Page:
Elon Musk, the chief executive of SpaceX, has given more details about plans to limit sunlight reflections from the Starlink satellites. The company will try to do this, among other things, by applying a kind of sun visors.
During a briefing, Elon Musk gave more information about what he calls VisorSat. This is a concept for a system that is integrated on the satellites and unfolds screens to prevent sunlight from falling on the reflective antennas. This is done by means of radio-transparent foam. According to Musk, it can be regarded as sun visors like those above the windscreen of cars. It must have a “huge effect” on the brightness of the satellites, Space News writes based on Musk’s statements.
The plan is to test VisorSat during the next Starlink launch. If SpaceX sticks to its current schedule, its upcoming launch is likely to take place sometime in May. Musk did not say how many of the satellites will be equipped with this concept. Typically, sixty Starlink internet satellites are launched into space per launch.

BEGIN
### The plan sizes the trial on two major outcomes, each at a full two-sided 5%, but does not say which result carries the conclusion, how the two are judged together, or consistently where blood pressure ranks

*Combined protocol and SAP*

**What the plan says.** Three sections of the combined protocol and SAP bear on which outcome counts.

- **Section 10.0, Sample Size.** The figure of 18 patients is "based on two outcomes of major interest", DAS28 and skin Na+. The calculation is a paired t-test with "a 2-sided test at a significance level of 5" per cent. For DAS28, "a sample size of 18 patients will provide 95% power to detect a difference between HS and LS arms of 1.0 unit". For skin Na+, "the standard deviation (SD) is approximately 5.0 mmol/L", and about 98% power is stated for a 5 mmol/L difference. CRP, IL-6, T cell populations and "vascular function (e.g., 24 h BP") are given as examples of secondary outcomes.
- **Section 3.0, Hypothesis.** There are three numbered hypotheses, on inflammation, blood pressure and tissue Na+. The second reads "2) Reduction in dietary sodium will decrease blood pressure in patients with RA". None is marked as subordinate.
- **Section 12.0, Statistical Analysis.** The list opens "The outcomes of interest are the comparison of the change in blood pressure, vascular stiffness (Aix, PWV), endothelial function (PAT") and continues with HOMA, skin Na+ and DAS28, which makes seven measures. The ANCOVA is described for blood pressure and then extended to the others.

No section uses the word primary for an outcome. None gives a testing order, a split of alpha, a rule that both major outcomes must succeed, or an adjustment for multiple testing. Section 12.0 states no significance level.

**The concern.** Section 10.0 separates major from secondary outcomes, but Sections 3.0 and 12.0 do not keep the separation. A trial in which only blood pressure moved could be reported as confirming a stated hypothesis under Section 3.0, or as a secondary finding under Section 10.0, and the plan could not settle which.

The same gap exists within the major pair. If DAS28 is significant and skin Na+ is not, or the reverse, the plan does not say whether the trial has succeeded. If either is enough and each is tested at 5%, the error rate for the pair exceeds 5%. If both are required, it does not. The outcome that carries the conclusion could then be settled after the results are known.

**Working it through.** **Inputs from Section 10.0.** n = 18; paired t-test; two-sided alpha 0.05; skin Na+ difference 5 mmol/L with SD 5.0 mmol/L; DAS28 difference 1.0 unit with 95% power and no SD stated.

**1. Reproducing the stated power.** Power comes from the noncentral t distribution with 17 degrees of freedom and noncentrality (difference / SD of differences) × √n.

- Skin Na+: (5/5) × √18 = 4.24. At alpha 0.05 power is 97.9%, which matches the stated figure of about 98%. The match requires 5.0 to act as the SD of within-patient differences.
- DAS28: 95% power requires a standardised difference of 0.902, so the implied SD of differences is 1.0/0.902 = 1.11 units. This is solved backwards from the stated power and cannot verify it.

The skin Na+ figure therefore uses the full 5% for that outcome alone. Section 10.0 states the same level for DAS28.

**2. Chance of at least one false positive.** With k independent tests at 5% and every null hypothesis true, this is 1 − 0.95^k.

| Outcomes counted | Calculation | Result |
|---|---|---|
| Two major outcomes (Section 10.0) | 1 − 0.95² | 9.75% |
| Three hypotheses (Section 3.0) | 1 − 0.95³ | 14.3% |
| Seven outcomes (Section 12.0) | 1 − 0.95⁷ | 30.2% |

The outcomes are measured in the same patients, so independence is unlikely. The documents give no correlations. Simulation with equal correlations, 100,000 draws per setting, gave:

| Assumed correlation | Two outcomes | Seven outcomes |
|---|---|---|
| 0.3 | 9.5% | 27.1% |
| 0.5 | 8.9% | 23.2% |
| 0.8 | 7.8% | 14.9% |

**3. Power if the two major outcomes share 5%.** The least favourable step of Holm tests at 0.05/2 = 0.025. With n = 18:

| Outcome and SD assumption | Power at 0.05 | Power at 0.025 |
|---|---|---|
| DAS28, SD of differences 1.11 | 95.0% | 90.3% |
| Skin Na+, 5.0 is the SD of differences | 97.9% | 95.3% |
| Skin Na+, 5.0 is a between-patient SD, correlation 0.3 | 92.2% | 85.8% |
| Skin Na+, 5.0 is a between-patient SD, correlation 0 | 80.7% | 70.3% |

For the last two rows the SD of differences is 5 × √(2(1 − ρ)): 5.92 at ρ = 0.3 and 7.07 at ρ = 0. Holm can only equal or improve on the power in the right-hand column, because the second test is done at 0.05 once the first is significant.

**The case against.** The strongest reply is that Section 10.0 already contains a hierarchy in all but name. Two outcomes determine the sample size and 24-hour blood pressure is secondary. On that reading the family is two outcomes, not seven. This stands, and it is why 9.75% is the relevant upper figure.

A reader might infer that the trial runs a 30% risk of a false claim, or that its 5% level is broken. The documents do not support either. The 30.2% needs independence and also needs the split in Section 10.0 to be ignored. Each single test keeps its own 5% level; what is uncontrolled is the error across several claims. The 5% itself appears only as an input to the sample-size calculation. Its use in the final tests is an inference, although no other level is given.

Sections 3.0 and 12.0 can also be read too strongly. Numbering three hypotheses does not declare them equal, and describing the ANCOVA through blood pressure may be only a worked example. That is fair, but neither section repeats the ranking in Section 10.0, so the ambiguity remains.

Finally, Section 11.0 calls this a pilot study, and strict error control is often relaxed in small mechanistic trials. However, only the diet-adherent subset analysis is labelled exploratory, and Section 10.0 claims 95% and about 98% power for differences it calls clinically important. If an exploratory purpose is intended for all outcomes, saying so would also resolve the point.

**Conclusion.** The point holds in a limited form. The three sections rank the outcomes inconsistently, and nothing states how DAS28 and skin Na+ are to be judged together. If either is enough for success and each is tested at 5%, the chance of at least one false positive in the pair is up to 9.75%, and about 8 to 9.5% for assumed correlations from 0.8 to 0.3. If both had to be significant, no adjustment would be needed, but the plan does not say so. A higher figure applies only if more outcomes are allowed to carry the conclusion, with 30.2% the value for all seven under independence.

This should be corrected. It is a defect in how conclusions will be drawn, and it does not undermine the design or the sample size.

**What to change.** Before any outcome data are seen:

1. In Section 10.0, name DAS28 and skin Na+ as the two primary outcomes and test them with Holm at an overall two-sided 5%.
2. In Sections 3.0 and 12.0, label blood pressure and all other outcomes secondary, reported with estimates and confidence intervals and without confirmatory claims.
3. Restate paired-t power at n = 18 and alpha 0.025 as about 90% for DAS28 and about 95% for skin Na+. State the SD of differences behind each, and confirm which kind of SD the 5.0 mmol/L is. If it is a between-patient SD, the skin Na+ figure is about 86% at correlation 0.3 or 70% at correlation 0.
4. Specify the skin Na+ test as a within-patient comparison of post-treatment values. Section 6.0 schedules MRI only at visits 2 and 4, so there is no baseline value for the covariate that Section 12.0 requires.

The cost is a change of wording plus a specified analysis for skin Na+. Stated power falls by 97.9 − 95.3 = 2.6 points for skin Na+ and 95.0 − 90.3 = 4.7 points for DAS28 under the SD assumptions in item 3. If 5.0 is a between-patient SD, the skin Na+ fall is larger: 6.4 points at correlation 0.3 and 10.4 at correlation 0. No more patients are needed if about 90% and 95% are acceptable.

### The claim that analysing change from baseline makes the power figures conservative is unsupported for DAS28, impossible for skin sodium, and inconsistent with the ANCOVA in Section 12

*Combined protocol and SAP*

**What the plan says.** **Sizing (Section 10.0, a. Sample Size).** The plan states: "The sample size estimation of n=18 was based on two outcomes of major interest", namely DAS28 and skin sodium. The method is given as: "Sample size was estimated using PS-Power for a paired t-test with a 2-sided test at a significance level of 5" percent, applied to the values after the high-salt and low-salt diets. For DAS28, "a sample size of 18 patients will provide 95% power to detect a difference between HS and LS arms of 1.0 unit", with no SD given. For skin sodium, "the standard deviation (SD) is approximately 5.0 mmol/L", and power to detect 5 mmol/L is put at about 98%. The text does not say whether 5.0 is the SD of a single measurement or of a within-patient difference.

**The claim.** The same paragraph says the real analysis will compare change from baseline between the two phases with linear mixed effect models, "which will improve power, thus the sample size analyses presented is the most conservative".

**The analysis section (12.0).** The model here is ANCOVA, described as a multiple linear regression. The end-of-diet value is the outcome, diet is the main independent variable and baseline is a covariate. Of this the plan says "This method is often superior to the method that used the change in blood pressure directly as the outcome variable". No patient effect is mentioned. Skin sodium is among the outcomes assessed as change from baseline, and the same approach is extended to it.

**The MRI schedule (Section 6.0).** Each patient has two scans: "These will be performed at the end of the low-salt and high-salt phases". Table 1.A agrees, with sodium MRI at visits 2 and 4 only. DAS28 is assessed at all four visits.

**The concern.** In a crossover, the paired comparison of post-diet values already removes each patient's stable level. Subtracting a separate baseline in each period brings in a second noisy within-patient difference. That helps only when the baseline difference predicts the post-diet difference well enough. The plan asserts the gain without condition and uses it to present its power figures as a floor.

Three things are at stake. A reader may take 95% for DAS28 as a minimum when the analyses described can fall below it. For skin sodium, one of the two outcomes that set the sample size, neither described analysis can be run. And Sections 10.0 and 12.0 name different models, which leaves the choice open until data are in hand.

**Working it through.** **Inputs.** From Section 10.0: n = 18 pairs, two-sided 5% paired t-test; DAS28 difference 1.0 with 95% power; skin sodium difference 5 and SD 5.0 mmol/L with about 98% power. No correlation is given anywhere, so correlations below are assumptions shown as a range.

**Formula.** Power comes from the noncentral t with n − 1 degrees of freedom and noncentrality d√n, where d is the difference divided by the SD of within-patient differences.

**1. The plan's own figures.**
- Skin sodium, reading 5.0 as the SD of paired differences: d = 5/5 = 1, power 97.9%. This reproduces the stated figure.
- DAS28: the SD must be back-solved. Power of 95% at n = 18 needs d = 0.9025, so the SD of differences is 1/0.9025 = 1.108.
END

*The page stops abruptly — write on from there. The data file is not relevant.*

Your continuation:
There is a second attempt to contain the brightness. After launch, it takes a while for the satellites to reach the desired, higher orbits around the Earth. During that phase, according to Musk, the satellites are relatively brighter due to the orientation of the solar panels, which is different than during the period when they are in their operational orbits around the earth. The alignment of the solar panels in relation to the earth will be adjusted so that less sunlight is reflected to the earth. According to Musk, this will lead to the satellites being a lot less visible from Earth during their ‘rise phase’.
The current satellites would already be a bit darker than the first series, which was launched in May 2019. Early this year, SpaceX also launched a satellite called Darksat with a special anti-reflective coating. These efforts are SpaceX’s response to ongoing criticism from astronomers. They have expressed concern about the excessive brightness of Starlink satellites, which could disrupt astronomical observations from Earth. It can lead to difficult-to-remove artifacts in images from terrestrial telescopes.